Go-to items for the world's best museums
From membership rewards to exhibit giveaways, top museums turn to Busy Beaver for their merchandise.If you’re looking for that perfect addition to your gift shop or a memorable hand out for guests at the opening of a new exhibit, look no further than buttons. Busy Beaver has a deep appreciation for museums, having had the privilege of working with many to create custom museum buttons for all sorts of occasions.
Custom museum buttons are a staple for the museum going experience. They are sold in gift shops as souvenirs, passed out to visitors as giveaways to mark special occasions, and used as membership exclusive keepsakes. Sometimes, pinback buttons make their way into the art exhibit itself.
Request A QuoteCustom Buttons are an easy addition to a gift shop! We can get them retail ready with the addition of custom packaging to your order. When merchandising museum gift shops often add the bag and topper or display pack option to give the overall product a more finished appearance.
Our products are customizable in every way, from size, to shape, to special finish, and even to packaging.
If you have a custom merchandise idea in mind, let us know! Please complete this contact form and we will be in touch within 2 buisness hours.
Field Museum Membership Gifts
Sometimes your members just want to know that you appreciate them! That’s why The Field Museum dedicates an entire week to its faithful supporters. During that week, the museum offers a range of activities including daily raffles for museum merchandise, and of course — custom buttons! “We wanted to give [members] something fun to take home, so we designed these limited edition buttons showcasing just a few of the objects in our collections (there are over 30 million in total!),” says Jenna Lieblich, the Membership Manager of the Field Museum.
And members loved the custom museum pins! The limited edition buttons not only promoted the museum, they also display the benefits of becoming a member.Make Your Own Custom Museum Buttons >
It's A Boy! Shedd Aquarium Buttons Up
When the Shedd Aquarium welcomed the newest member of their dolphin family, a Pacific White-Sided Dolphin male calf, they decided to use custom buttons as part of the celebration. After six months of acclimating to his new home, it was time to give this calf a name. The team at the aquarium came up with two Hawaiian names—Makoa (meaning fearless) or Kolohe (meaning rascal)— but deciding between the two names was a task the Shedd Aquarium decided to leave up to the public.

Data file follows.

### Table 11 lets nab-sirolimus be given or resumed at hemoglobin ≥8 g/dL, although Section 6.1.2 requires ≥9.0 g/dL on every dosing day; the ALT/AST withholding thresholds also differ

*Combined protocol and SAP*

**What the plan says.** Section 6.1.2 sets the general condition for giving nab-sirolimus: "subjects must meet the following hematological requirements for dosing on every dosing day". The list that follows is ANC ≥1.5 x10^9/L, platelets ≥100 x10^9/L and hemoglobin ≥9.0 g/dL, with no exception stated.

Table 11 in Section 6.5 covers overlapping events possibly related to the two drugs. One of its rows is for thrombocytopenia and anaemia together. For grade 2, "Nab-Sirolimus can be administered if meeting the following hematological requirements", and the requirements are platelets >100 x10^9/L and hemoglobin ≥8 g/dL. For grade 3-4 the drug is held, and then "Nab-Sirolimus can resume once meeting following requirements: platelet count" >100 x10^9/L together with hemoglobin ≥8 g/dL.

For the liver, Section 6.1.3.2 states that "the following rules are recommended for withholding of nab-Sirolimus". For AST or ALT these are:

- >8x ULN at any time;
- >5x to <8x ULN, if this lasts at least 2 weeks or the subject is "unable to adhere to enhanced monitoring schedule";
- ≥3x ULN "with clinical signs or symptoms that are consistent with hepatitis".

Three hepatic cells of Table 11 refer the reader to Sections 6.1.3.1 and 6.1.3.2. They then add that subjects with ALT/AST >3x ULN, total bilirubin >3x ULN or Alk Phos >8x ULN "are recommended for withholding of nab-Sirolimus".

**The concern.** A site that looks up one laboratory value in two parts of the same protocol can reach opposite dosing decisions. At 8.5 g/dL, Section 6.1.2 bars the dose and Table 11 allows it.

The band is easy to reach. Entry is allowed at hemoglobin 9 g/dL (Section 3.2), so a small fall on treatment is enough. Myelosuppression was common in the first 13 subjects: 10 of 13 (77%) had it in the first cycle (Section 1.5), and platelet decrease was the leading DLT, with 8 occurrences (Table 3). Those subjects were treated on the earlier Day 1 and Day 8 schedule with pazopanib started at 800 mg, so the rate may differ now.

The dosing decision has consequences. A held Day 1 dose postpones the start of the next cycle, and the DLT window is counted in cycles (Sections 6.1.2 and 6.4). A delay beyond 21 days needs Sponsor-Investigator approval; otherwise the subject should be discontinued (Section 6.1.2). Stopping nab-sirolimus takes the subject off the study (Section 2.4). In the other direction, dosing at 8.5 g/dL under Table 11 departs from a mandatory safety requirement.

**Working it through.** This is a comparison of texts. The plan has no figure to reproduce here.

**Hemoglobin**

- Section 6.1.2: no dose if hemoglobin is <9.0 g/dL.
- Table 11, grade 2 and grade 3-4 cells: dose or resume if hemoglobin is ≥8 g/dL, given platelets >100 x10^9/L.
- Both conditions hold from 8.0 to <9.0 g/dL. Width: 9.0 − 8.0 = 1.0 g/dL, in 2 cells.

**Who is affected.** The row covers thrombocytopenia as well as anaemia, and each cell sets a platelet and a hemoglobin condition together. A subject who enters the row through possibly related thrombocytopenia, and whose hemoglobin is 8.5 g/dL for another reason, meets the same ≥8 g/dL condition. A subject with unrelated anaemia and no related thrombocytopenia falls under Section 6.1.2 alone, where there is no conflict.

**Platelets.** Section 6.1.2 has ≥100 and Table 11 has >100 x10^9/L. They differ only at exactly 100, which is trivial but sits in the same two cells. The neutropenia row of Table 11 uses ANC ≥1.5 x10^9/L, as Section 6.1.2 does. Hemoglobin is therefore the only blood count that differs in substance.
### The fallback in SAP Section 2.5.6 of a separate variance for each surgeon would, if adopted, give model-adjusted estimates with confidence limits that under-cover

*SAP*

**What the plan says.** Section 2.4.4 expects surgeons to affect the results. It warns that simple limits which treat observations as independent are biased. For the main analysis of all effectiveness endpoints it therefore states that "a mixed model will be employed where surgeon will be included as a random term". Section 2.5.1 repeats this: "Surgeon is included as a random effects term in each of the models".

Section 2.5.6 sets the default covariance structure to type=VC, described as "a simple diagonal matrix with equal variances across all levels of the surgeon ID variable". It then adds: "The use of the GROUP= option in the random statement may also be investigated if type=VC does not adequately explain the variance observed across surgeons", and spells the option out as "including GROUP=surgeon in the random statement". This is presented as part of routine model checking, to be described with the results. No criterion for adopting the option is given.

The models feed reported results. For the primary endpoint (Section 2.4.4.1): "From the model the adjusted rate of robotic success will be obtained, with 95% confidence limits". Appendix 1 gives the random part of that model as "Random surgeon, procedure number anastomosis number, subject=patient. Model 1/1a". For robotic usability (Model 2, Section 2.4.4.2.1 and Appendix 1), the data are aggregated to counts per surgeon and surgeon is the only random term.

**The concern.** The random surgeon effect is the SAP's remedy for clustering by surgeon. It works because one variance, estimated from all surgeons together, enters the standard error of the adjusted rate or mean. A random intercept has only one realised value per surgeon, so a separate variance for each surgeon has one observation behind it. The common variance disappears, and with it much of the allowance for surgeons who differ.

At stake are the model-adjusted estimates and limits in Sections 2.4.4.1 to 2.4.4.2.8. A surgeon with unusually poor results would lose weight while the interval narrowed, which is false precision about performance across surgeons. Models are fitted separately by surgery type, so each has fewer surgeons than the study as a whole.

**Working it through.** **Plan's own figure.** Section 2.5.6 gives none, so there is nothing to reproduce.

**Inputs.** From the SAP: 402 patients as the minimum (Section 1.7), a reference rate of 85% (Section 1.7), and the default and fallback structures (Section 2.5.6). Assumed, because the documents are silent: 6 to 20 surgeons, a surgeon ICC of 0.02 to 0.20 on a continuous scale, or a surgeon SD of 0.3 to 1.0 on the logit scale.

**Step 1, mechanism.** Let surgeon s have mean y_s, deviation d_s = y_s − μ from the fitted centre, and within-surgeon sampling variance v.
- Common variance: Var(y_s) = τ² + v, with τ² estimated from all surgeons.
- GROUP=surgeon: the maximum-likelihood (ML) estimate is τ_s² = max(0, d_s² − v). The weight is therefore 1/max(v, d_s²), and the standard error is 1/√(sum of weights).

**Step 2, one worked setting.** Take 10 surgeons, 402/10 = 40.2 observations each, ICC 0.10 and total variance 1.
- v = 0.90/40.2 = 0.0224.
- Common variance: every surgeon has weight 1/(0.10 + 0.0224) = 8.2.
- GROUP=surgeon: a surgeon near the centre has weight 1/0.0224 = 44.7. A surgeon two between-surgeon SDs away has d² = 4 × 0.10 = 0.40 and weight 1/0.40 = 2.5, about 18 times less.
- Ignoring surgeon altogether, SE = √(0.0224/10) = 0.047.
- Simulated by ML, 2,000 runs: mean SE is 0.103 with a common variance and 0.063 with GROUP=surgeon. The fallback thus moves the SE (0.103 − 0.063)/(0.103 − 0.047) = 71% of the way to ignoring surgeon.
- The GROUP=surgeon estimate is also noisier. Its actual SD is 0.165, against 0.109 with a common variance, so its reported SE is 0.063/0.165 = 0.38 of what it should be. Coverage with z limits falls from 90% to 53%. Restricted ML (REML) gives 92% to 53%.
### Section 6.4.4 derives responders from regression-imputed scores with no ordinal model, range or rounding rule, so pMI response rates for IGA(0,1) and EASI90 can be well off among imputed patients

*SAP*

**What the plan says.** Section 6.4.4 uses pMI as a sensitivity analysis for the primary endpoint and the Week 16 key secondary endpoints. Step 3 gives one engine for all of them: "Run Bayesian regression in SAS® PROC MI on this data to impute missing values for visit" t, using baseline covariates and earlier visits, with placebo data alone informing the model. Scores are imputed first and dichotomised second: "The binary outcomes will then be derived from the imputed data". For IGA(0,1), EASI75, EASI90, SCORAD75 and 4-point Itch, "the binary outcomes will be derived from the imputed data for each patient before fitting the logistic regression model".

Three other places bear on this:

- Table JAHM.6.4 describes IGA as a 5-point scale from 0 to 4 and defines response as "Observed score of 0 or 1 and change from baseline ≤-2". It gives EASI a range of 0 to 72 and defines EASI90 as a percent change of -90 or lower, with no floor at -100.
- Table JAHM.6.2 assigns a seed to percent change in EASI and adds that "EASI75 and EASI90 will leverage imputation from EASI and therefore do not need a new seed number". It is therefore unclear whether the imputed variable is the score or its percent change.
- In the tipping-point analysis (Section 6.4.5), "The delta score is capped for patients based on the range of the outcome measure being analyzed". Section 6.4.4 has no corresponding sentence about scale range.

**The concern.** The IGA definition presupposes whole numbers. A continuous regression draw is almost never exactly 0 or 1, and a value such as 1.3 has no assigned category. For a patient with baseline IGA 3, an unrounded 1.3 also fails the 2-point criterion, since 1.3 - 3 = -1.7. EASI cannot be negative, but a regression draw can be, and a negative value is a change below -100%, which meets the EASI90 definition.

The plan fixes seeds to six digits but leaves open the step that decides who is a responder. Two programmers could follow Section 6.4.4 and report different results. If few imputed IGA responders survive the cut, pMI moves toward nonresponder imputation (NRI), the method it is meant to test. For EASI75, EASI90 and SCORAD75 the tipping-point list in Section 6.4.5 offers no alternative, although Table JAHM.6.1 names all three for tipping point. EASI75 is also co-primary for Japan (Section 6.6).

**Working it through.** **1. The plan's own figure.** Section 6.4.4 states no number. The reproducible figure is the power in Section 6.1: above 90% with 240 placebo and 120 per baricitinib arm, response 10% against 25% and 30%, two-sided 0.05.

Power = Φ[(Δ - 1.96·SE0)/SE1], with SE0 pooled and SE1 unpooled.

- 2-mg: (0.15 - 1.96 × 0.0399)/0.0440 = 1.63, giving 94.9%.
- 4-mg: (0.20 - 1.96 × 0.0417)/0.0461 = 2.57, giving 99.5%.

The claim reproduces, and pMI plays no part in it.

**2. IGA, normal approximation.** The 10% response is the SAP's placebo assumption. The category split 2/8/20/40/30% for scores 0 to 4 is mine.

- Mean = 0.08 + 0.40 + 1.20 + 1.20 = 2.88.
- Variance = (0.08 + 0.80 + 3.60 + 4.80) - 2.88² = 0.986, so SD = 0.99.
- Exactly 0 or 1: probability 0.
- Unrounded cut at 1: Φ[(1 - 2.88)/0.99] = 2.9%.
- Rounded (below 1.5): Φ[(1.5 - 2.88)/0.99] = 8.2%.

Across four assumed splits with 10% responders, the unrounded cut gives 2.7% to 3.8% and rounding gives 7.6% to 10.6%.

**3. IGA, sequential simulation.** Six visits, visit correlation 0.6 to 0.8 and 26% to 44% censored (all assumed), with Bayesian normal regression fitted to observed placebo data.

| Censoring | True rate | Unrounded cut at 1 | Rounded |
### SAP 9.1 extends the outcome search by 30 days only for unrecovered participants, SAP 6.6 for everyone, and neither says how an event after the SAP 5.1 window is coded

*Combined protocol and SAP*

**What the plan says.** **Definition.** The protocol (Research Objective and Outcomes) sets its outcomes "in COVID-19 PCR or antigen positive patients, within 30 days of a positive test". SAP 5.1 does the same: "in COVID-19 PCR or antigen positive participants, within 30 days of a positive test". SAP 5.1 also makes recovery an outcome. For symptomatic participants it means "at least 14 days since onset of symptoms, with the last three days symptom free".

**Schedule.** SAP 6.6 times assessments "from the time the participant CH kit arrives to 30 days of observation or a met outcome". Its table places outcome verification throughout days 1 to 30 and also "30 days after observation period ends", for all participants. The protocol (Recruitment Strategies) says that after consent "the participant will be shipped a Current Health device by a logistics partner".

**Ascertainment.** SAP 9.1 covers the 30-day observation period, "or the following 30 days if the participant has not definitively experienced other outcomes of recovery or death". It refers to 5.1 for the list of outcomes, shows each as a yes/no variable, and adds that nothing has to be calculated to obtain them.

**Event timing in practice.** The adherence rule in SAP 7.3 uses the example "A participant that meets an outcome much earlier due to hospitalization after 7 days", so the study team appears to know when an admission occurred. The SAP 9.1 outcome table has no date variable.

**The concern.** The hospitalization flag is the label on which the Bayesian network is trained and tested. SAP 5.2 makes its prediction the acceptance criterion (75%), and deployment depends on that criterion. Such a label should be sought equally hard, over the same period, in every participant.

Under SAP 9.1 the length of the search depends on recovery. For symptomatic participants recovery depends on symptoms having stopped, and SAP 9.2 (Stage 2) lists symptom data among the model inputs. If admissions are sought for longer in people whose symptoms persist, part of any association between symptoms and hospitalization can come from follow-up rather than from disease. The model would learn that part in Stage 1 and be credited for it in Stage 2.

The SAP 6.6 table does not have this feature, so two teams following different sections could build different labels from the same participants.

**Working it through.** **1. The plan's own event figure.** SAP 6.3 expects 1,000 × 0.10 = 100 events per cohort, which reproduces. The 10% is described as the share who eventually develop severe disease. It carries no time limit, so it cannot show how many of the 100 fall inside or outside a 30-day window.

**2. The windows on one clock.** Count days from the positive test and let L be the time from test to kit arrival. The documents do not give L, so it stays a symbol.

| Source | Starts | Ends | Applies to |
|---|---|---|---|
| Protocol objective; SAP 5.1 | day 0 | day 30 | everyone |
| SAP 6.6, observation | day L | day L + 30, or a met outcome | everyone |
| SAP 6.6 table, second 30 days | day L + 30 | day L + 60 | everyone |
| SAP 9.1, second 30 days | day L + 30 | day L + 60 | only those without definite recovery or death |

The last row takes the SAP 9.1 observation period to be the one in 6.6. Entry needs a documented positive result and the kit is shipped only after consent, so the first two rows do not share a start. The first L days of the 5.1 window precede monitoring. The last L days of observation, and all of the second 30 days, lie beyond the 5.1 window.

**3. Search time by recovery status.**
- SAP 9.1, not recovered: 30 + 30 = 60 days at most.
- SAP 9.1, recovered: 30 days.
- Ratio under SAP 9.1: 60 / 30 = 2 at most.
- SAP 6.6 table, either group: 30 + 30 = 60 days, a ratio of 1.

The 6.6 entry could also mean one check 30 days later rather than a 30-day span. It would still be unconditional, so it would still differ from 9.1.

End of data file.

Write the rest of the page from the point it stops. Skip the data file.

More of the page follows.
The Naming Contest kicked off with a special broadcast from ABC 7 News. The network also hosted a live “dolphin cam” the entire week of the contest to allow viewers to see the personality of this unnamed little one. The public was urged to vote online and to proudly share their decision on social media with the hashtag #NametheDolphin to let everyone know if they're on #TeamMakoa or #TeamKolohe.
Inside the aquarium, a different technique was used to vote. Staff members of the Shedd were encouraged to choose the button with the name they thought best fit the little flipper's personality. The buttons became a talking point not only around the water cooler, but also among the community of aquarium goers as they learned about the contest.
“They are fun for our staff—since there are two names, we had two different buttons made. It has been fun for our staff to “pick sides” and predict the winning name,” said Haley Donahue, Marketing Communications Assistant and the Shedd. At the end of the week-long contest, over 3,500 individuals had cast their vote online and by an overwhelming lead the dolphin calf had a name: Makoa.